14) Software Metrics procedures : This procedure document will enable the project team and the SQA group to come together and create appropriate metrics associated with the project team. This will enable the Projects to know the strengths and weaknesses and take appropriate action in the next project.

15) Training Procedures : This document will highlight the various steps needed in place to handle training for new joinees, existing employees on subject matter relevant to the organization. This will also cover the feedback procedure and the evaluation procedure for the training.

16) Software Engineering Process Group Guidelines : This document will highlight the necessary process required for updates to the processes based on research and feasibility of having it included in the organization. SEPG group is responsible for these updates. The SEPG group consists of senior members of the project, and the management who will ensure that the right process and technology makes its way to the organization. They are also responsible for reviewing the process and approving the same so that the processes are in-line with the Lines of Business of the organization.

17) Software Quality Assurance Group Guidelines :  This document will highlight the roles and responsibilities of the SQA group who are referred to as the eyes and ears of the management on the projects. They evaluate and keep an eye on the project to monitor any deviations, which can then be resolved and the project be brought on track. If the issues are found to be serious and out of bounds, the SQA group can escalate it to the top management. The document identifies the roles of the SQA group, their involvement in the projects and their ability to ensure the process compliance within projects.

18) Project Management Guidelines : This document ensures that the roles and responsibilities of the Project Manager are outlined and made clear to the concerned PM resources. It also provides detailed analysis of the tasks to be performed and monitoed by the concerned Project Manager.

19) Technology Change Management Guidelines : This document is used to identify the process that is synonymous with technological ventures and changes that might be affected in the organization. How the right technology should be identified that will aid the organization in the future business prospects will be outlined in this document. The Technology change management group will evaluate the right technology for assimilation to the organizational process.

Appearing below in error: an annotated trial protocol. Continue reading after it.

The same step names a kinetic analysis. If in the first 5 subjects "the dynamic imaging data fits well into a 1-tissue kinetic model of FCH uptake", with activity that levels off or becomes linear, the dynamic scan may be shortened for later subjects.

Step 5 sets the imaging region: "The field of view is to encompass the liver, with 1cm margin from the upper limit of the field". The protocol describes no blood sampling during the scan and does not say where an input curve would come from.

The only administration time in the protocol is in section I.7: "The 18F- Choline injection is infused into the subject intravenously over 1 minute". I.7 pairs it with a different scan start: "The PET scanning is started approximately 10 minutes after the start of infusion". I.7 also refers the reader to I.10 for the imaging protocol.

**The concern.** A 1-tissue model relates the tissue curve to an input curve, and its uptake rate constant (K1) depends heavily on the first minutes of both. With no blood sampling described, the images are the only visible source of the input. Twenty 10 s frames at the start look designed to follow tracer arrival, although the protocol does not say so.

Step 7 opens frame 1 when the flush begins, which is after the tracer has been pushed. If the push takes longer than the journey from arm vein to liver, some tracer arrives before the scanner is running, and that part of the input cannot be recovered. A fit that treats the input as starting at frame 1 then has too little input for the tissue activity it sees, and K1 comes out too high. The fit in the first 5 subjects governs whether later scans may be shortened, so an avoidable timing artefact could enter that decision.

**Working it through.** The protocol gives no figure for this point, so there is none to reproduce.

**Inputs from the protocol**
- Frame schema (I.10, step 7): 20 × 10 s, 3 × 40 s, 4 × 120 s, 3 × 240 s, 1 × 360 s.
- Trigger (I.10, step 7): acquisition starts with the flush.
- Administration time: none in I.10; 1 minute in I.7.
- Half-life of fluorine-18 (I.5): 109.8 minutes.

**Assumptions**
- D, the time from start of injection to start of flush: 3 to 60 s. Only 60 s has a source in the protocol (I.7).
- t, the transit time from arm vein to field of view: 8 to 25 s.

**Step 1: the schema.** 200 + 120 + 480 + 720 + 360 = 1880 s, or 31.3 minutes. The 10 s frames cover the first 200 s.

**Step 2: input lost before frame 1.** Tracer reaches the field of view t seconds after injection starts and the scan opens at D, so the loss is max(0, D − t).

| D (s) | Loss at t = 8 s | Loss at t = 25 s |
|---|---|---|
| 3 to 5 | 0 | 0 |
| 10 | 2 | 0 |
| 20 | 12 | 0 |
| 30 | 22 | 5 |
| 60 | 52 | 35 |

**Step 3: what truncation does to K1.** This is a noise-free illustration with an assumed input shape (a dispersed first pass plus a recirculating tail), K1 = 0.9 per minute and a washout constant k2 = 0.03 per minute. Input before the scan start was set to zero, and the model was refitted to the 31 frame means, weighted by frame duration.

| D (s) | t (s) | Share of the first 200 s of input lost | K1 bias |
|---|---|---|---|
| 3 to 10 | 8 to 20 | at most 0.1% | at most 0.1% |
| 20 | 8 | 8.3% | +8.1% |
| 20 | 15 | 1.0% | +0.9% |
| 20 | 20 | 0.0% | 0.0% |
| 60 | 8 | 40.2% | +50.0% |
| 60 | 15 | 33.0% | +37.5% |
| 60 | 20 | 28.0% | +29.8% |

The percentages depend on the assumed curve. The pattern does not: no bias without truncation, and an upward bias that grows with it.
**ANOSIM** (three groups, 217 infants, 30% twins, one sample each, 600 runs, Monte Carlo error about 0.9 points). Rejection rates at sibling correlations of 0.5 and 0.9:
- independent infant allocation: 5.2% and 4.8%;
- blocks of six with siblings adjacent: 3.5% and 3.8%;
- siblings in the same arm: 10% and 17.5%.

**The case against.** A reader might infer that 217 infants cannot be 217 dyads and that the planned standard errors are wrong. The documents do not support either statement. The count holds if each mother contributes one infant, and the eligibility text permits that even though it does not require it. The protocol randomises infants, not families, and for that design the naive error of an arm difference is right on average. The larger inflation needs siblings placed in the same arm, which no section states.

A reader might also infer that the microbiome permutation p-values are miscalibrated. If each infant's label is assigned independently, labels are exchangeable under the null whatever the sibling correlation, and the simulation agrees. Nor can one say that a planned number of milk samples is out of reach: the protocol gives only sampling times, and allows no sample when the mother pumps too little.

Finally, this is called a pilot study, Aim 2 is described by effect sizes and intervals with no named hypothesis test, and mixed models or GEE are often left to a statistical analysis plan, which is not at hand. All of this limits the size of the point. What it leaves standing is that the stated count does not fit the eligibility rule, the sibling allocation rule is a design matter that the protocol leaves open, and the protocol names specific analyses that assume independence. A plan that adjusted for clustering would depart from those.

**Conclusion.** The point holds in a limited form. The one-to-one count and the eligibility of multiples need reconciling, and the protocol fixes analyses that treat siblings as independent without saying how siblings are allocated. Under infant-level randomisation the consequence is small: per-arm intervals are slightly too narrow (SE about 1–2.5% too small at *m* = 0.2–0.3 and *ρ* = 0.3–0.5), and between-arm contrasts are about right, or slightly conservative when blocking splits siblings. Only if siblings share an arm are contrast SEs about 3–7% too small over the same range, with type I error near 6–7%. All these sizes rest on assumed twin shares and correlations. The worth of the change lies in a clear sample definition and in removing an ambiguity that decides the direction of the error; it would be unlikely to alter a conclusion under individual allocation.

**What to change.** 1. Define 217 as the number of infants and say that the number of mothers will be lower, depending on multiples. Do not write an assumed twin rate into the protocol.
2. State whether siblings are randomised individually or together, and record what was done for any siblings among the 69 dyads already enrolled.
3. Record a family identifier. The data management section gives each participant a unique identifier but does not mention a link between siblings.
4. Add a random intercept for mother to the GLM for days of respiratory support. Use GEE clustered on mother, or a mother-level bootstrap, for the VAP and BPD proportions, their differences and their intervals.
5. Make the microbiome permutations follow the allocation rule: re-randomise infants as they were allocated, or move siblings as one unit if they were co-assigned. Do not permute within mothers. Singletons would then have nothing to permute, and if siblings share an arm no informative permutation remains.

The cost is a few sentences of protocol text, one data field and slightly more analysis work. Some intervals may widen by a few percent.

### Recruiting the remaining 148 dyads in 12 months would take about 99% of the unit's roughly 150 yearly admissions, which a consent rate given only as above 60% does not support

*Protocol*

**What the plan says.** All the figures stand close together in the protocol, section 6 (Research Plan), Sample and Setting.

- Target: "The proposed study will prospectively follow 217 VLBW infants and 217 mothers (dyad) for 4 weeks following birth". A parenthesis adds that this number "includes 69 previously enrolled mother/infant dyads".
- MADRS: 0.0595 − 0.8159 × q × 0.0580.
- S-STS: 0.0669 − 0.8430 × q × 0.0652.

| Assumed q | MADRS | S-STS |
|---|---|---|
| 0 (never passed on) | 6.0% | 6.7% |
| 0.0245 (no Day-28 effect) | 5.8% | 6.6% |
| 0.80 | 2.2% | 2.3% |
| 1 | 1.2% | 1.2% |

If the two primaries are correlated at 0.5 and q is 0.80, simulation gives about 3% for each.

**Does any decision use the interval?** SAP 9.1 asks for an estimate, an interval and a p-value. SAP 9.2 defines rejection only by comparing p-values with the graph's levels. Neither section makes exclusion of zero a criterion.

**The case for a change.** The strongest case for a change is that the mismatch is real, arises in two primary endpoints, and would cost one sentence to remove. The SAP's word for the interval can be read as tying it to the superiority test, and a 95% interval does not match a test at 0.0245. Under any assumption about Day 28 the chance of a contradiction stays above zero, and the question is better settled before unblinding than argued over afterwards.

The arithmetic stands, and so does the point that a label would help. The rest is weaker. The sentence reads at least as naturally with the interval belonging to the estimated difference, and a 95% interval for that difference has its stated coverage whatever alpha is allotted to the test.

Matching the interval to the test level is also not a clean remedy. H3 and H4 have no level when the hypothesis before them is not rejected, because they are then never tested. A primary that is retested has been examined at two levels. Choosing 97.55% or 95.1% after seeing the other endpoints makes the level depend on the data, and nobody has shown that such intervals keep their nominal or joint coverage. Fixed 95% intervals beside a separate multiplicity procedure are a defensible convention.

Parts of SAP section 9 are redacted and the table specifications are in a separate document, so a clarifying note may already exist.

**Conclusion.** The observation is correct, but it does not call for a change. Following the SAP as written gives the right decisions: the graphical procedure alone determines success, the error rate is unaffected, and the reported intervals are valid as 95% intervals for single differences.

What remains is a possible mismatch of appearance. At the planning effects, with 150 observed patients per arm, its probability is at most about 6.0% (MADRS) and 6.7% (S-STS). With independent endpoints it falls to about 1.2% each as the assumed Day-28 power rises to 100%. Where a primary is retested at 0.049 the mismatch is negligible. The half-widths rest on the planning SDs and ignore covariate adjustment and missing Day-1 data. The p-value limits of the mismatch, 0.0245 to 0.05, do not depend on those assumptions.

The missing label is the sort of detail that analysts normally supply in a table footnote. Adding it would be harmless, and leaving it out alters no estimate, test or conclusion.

20) Software Change Management Guidelines : This document will highlight the process to be followed for identifying the right work product as configurable item, baseline these and delivering correctly to the customer. Every workproduct which can be delivered should be maintained and baselined to reduce error prone delivery to the customer. Organizations should identify the appropriate methods or tool to maintain their configurable items. This process guides the teams to carry out right Change Management steps to have a good, centralized and well maintained repository for these items.

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2 thoughts on “Basics of CMM and Documents to support.”

  1. There are some CMMI consultants out there who do not understand the how the software development operates. They simply do not understand the very purpose of CMMI and try to coach organizations. Unfortunately I had come across one such consultant and in order to teach him (yes teach him) how the software development is actually carried out and to practically relate each stage of software development to the CMMI process areas and work products I hit upon this blog of yours and it did help me to put up to him more clearly. Thanks Mr. Gopi for the basic but wonderful information.

    Just in case who I am, I have spent over 18 years in IT from a developer to a project manager to a program manager.
    (1992 – 2010)

    Like

    1. Hi Dear Venkat,

      Thanks for your compliments. I am here on this blog just to educate people on so many things out there in the IT world. If I could do my bit, then it is nice. Thanks a lot.

      I too have been in the IT from the last 21 years, as you from a developer to a QA Manager/ Project Manager (1989 to 2010). Nice to meet you.

      Regards,
      Abhilash

      Like